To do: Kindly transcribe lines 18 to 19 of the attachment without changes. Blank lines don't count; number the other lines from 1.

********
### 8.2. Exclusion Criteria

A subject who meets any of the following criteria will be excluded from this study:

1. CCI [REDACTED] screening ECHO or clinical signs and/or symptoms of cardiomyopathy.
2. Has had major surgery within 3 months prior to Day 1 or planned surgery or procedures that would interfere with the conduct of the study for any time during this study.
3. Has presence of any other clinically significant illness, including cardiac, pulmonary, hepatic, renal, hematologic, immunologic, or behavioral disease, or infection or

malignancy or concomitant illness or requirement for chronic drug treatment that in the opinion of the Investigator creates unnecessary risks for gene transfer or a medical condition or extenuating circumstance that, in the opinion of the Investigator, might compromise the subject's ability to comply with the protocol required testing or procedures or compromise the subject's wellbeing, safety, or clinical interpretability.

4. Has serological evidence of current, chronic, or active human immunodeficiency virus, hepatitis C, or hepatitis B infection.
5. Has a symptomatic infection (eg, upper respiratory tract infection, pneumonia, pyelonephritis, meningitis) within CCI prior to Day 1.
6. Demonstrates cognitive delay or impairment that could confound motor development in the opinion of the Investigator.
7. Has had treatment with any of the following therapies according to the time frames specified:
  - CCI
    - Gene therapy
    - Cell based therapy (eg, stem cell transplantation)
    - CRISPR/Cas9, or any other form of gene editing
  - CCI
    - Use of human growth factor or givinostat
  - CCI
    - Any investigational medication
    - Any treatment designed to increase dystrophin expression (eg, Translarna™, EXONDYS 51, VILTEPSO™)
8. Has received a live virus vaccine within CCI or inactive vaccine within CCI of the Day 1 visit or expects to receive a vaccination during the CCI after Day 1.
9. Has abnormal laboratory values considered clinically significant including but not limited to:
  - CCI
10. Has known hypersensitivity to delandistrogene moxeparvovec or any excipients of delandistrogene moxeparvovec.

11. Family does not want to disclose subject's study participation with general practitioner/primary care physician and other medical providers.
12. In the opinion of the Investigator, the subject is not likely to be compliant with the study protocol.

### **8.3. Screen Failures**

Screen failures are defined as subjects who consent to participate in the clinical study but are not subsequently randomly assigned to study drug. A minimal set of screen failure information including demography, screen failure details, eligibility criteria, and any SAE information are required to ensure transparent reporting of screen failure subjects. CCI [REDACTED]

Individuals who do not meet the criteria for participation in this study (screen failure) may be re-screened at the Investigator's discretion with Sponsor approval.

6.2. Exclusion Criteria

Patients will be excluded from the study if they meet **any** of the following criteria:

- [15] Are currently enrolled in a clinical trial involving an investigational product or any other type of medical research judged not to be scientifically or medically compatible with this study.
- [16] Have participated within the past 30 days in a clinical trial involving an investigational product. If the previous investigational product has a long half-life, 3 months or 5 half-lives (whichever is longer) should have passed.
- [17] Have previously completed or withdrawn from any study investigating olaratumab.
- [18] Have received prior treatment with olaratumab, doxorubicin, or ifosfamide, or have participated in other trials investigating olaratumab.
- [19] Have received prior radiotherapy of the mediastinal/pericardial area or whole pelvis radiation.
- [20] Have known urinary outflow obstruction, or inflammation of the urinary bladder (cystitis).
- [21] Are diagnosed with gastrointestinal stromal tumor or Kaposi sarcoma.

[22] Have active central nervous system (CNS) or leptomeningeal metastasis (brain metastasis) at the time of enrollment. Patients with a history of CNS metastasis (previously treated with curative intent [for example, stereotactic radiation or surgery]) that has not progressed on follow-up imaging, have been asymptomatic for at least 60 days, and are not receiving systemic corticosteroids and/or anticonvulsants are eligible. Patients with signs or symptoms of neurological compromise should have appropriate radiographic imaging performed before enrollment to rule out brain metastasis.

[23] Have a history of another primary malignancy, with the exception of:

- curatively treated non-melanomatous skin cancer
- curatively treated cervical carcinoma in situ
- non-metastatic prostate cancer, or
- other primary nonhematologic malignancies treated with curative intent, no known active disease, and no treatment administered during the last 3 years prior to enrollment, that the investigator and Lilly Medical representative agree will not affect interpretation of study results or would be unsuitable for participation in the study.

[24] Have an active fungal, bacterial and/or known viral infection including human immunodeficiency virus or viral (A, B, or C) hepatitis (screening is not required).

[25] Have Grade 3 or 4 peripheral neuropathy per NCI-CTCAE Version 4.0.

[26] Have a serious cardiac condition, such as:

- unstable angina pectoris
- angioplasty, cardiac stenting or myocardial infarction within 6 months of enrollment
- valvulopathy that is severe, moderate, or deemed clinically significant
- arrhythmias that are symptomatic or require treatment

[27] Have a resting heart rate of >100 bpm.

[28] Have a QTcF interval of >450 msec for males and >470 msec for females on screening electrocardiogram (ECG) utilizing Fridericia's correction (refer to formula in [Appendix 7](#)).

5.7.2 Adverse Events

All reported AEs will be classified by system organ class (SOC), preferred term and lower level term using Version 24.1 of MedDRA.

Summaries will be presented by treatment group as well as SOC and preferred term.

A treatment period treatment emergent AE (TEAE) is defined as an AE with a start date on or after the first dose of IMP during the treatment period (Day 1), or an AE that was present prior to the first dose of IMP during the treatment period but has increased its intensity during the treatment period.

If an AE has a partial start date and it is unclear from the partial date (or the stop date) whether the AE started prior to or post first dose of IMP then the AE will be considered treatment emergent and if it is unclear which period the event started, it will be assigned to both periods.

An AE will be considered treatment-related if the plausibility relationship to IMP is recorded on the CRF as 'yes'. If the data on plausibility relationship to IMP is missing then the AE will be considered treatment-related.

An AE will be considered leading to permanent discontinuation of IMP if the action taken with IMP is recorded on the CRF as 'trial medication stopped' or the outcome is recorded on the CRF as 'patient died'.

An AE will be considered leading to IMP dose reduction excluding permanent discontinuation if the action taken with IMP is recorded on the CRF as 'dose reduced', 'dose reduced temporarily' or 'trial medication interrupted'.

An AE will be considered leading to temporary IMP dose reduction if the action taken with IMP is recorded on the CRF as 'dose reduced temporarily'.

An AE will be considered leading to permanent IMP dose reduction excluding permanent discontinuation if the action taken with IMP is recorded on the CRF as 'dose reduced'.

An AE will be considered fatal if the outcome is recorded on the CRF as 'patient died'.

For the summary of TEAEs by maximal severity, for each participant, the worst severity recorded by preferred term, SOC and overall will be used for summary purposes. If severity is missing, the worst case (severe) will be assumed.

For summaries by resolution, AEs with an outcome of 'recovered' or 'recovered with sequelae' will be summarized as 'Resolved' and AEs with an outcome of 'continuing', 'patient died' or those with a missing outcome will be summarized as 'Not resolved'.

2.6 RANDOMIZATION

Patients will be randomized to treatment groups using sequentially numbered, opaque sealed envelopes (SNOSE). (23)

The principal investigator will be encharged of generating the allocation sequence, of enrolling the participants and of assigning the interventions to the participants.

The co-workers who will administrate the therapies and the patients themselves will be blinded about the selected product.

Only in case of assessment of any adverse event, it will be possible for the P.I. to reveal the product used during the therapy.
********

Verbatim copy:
    - Any investigational medication
    - Any treatment designed to increase dystrophin expression (eg, Translarna™, EXONDYS 51, VILTEPSO™)